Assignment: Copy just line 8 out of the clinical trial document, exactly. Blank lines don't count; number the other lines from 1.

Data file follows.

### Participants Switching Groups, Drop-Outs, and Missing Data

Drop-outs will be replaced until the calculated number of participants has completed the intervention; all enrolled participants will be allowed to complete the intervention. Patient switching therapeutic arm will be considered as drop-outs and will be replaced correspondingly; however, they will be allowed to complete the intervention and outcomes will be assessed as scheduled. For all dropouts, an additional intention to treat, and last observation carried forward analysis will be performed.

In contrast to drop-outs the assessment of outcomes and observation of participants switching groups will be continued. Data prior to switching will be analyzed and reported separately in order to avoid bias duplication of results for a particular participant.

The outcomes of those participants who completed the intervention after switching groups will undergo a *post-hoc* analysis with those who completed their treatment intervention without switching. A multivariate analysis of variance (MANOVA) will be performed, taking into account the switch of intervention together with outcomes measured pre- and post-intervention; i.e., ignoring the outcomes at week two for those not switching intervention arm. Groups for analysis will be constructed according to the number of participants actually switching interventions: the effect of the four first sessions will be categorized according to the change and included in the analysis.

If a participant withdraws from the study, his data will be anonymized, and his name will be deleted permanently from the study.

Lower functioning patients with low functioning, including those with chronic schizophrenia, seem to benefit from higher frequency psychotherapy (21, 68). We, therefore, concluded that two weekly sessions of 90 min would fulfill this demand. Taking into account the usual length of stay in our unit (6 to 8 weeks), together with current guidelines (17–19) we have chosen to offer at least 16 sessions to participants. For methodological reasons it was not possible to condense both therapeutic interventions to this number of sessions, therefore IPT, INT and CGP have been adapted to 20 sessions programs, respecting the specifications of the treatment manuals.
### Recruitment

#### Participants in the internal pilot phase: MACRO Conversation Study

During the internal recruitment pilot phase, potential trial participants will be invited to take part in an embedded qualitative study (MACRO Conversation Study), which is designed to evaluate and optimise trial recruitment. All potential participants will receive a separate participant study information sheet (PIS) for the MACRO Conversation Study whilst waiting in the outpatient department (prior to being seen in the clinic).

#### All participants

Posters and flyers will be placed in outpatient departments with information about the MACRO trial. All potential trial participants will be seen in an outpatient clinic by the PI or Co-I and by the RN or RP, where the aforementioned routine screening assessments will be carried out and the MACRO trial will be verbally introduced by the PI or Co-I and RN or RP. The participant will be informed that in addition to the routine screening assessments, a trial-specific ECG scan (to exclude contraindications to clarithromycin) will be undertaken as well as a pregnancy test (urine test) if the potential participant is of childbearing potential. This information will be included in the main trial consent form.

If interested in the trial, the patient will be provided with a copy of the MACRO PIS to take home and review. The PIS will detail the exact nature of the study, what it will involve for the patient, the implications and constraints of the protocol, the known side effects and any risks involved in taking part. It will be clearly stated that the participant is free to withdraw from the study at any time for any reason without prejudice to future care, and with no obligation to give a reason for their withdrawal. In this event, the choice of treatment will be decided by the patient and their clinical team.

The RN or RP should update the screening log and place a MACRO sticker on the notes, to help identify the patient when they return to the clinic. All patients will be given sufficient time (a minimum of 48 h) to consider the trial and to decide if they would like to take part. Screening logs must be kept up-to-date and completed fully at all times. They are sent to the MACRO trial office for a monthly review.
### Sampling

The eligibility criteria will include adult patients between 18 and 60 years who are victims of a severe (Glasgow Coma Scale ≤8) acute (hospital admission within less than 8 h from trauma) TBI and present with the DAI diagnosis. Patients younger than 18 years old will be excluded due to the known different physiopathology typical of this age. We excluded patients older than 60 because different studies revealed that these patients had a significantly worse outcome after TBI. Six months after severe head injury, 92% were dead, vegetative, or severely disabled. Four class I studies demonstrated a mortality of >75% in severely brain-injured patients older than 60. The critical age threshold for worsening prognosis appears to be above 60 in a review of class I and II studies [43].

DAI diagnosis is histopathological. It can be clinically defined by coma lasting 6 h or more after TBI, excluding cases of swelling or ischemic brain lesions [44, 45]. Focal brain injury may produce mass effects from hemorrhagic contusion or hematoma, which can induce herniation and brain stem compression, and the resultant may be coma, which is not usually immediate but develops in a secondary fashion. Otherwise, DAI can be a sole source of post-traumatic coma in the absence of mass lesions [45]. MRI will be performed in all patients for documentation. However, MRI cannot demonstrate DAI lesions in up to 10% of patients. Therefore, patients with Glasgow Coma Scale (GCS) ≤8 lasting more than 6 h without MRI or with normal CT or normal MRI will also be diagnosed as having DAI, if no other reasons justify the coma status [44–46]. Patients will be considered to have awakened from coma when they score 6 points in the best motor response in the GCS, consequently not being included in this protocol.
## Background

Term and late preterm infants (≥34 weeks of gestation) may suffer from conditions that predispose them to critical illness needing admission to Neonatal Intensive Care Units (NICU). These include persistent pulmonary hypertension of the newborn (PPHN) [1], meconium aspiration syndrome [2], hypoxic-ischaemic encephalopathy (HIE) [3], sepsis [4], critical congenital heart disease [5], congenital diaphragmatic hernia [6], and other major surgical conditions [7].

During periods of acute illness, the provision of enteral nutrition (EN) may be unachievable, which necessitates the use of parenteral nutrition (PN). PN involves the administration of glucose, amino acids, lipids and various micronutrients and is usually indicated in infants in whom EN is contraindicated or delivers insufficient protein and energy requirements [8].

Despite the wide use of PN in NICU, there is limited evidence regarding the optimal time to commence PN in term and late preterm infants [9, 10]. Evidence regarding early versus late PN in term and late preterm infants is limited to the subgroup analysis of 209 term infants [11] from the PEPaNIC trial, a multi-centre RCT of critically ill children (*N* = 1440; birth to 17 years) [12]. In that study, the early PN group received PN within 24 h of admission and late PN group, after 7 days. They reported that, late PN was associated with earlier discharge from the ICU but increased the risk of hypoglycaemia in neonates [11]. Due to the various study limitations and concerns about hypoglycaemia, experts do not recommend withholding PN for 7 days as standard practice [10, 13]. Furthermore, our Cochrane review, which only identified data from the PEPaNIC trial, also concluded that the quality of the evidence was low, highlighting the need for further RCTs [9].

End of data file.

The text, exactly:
#### Participants in the internal pilot phase: MACRO Conversation Study